Howard Colbert, a 25-year-old steam fitter who works in a D.C. Municipal Center at 300 Indiana Ave. NW, rode an Anacostia - to - Friendship Heights bus right by the transfer station for the subway yesterday. "Why," he asked, "should I spend 80 cents when I can get on the bus and keep on going?"

On Metro's Red Line, at the Rhode Island Avenue station, commuters who have been transferring from Mertrobus to the subway for a year now poured into the station yesterday bolding their transfers and expecting, as usual, to just go right on through.

But yesterday they had to buy farecards. Their transfers were no longer good. The lines at the station's two farecard vending machines got longer. "This is the damnedest thing I've ever seen" said 41-year-old Roosevelt Hinton, a construction worker who lives in the District. I bought a transfer and it's no good . . . That's 50 cents gone to hell!"

Metro workers then began handing out pre-encoded $1 farecards. Commuters dug into their purses and wallets for dollar bills and swarmed through the gates.

Leado Grear, the Station attendant, said later that "I've been trying to take them to the farecard machine for two weeks to buy their cards before today, but they wouldn't do it."

Riders stood in long farecard lines at other stations around the city, although a large number of people had prepurchased their cards. Metro employees were pulled from their offices and sent to the stations to help people with the farecard machinery.

They encouraged people to buy more than a one-trip fare, and thus reduce lines in the future. Farecards can be purchased for any amount between 40 cents and $20. After each ride, the amount of the fare used is deducted from the card and teh balance left in the card is printed on its face.

Metro General Manager Theodore Lutz sold 100 pre-encoded $1 farecards himself at the conclusion of a somewhat comical inaugural ceremony for Metro at the L'engant plaza station, which has one entrance in the courtyard of the U.S. Department of Transportation.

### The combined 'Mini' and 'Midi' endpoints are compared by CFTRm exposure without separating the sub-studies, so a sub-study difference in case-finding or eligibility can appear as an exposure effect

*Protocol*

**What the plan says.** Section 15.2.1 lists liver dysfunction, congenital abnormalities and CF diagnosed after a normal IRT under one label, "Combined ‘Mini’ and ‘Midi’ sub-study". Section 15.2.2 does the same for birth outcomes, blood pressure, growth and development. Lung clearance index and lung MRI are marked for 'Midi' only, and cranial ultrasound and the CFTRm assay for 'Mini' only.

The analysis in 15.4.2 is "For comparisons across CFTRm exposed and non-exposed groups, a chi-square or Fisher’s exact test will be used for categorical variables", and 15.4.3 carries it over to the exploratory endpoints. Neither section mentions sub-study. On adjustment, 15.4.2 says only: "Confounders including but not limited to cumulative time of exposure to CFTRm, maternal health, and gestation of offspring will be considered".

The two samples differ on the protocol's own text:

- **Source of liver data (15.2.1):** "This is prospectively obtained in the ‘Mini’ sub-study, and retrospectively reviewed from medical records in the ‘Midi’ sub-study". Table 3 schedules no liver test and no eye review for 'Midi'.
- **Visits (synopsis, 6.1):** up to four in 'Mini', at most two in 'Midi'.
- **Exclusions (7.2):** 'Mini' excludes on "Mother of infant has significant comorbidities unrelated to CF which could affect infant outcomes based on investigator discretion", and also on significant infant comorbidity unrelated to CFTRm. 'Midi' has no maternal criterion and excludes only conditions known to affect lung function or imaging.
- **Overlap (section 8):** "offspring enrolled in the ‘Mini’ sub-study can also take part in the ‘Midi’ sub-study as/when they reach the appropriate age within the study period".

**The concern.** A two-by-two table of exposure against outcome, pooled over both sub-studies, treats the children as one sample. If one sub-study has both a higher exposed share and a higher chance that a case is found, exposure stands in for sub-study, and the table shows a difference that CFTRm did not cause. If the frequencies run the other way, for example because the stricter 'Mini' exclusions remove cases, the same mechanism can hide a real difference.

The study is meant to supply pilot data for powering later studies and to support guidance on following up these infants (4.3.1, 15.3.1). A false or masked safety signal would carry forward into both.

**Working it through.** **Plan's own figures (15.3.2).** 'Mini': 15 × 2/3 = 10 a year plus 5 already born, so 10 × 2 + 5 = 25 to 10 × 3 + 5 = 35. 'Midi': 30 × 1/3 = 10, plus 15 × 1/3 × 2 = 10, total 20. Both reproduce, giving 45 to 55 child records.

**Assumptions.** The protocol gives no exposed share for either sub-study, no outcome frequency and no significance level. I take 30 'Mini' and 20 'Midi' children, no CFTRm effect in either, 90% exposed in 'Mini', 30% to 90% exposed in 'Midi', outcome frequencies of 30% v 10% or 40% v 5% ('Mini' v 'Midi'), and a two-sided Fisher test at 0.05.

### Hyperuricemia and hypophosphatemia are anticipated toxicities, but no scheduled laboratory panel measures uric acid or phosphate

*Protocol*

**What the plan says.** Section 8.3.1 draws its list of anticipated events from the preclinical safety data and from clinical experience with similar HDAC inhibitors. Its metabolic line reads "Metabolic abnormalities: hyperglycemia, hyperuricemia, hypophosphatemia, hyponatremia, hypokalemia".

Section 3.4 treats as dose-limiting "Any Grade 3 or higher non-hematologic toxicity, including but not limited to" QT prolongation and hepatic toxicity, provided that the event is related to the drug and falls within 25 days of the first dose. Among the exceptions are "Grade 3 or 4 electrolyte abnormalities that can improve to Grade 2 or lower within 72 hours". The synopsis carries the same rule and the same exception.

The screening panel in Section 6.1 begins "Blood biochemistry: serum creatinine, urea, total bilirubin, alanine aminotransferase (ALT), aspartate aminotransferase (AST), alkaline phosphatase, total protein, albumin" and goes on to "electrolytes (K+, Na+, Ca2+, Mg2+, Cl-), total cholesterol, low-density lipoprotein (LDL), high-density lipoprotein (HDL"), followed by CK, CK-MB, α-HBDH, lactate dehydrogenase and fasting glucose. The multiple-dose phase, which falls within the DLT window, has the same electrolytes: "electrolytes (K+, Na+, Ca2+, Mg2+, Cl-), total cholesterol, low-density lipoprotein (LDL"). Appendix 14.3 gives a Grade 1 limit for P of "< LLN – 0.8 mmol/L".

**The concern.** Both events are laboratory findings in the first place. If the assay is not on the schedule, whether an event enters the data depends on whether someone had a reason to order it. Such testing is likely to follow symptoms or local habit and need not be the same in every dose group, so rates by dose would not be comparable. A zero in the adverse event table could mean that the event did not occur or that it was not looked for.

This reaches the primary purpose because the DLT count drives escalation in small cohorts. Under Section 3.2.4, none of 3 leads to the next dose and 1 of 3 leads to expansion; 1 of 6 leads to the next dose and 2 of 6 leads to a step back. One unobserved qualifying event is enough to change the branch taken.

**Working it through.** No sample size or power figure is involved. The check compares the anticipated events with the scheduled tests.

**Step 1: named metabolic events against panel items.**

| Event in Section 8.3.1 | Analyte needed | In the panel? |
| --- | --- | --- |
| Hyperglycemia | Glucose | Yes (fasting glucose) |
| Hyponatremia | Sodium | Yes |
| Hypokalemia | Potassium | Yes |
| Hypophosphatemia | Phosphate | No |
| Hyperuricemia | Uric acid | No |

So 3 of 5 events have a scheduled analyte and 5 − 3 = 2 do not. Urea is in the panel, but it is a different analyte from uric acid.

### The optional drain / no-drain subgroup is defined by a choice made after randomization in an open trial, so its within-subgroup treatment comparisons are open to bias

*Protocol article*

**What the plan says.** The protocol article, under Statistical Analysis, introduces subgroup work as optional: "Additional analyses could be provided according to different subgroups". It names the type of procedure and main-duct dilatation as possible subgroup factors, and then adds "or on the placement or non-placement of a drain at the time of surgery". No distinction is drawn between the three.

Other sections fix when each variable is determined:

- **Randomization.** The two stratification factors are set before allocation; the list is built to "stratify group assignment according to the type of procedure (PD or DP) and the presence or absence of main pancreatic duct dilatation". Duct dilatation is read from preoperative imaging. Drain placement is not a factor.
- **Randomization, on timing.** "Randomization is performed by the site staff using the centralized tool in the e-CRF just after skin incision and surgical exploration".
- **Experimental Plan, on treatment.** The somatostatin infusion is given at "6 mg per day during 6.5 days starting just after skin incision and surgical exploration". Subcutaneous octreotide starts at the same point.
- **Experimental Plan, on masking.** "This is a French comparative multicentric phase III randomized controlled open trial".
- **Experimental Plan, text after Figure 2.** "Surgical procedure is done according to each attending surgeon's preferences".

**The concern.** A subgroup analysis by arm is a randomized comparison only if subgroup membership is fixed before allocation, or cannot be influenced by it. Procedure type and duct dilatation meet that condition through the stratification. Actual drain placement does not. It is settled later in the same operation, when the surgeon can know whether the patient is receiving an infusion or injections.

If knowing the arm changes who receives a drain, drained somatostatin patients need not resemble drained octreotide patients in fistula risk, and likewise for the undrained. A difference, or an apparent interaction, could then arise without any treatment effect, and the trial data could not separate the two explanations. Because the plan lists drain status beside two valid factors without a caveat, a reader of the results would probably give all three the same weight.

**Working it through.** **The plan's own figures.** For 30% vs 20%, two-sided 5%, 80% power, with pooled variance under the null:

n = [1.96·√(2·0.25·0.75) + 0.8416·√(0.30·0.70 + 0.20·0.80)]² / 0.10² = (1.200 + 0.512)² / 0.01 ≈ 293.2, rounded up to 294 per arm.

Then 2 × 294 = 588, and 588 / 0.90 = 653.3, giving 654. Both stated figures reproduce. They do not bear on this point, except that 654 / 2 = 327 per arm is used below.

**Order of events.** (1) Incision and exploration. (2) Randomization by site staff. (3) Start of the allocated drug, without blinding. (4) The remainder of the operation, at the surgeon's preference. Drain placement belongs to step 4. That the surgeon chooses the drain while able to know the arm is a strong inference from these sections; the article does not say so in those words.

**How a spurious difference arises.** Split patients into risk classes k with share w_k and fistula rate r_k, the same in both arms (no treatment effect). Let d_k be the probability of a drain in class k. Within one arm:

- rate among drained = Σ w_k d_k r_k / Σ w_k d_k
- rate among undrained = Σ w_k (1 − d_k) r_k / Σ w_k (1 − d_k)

Recorded music played an people milled around the courtyard fountain there at noon before Federal Highway Administration officials executive director Lester Lamm, offered an offical greeting toMetro.

Lutz, who was a high DOT official in the Ford Administration, commented on the appropriateness of the highway administration welcoming mass transit, then turned to cut the ribbon to the escalator to the subway.

Nobody had remembered to bring a ribbon, so Bill Johnson's tie was used instead. Bill Johnson is a public affairs officer in the highway department. Then Lutz rode to the subway and found a long line of at least 100 people in front of the farecard machines. He went to work himself selling the pre-encoded cards.

Lutz and top operations officials will meet today to discuss the first day's meet today to discuss the first day's run before the Blue Line goes to work again on July 4th from noon to midnight. There will be no farecard problems that day, however, because 50 cents in a barrel will be the price of a ride throughout the system.

Metro was hoping yesterday to run four-car trains with a headway (spacing) of seven minutes. That broke down to 10 minutes late in the morning and never did recover completely, to maintain that headway: it would take 14 trains to reduce it by another minute.